Lúcio reiterates that the task force was an initiative of the movement itself
union: “The last one I remember of this size was made in the management of
(Fernando) Haddad (PT), when they had this type of activity.
Then it was made over the years, always with the main role of the Union
Comercários, which often had the support of the city hall and the
state government, but always a union initiative ”. In that
sense, Lúcio affirms that the City Hall, by itself, was not “creative the
enough ”to get the job done.

São Paulo from several municipalities

In addition to the consecutive increase in annual unemployment rates in 2017 and
2018, another element of this picture is the unequal job offer,
according to the 2019 and 2020 Inequality Map,
respectively, of Rede Nossa São Paulo. In 2017, while the
offer of formal employment, per ten thousand inhabitants of the population of
(PIA), was 59.24 in Barra Funda, in the expanded center, in Cidade
Tiradentes, on the east side, was 0.24.

In the following year, the biggest difference occurred between Sé district,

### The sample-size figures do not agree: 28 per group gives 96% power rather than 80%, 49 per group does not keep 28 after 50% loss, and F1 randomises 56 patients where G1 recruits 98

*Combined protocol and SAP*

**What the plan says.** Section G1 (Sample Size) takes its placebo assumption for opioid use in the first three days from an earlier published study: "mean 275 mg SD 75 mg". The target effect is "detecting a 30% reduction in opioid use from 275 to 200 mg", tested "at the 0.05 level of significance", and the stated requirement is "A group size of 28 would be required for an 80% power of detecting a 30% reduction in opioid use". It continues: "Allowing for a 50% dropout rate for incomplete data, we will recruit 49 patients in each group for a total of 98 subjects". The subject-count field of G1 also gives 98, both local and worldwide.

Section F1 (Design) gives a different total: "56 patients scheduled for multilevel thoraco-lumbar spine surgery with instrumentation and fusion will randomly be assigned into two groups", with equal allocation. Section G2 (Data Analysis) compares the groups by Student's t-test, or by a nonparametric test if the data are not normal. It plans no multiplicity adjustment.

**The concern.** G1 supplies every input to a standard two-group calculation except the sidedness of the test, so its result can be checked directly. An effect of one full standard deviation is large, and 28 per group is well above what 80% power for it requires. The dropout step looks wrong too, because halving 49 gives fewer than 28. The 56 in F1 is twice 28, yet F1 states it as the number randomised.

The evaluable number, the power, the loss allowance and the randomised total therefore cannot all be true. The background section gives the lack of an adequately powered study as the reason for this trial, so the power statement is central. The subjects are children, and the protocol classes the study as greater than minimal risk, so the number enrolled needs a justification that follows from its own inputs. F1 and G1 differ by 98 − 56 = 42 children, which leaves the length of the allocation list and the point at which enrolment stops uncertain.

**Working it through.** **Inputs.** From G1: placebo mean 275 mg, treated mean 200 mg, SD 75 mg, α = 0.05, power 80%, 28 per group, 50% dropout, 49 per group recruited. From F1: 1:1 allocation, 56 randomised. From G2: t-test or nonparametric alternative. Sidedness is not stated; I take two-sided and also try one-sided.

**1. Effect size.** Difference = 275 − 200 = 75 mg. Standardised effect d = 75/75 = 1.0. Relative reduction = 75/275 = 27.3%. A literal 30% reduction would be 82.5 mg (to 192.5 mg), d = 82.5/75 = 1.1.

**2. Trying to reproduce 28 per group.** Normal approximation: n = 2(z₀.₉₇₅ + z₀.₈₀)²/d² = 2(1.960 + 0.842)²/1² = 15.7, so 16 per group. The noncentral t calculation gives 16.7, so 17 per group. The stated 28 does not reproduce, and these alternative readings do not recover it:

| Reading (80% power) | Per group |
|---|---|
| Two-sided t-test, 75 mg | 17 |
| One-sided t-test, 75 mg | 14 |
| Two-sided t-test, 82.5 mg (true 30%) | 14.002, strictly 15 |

center of the municipality, and Iguatemi, on the east side. The first with a fee
offering a formal job of 113.8 per ten thousand inhabitants of the PIA;
while the second, 0.39 in the same ratio.

The average monthly remuneration for employment is also discrepant among
districts. In 2018, a formal worker earned R $ 6,884.36, at Itaim
Bibi, upscale region of São Paulo, in the south zone. In the same period, a
formal worker in the Arthur Alvim neighborhood, on the east side, earned R $
2,016.55.

The same occurs in relation to the average monthly income: while Alto de Pinheiros, in the west zone, also a noble region, had an average of R $ 9,591.93, in Lajeado, in the east zone, the average, in 2018, was R $ 2,628.63. Sought by Brasil de Fato, the City of São Paulo did not respond until the publication of this report.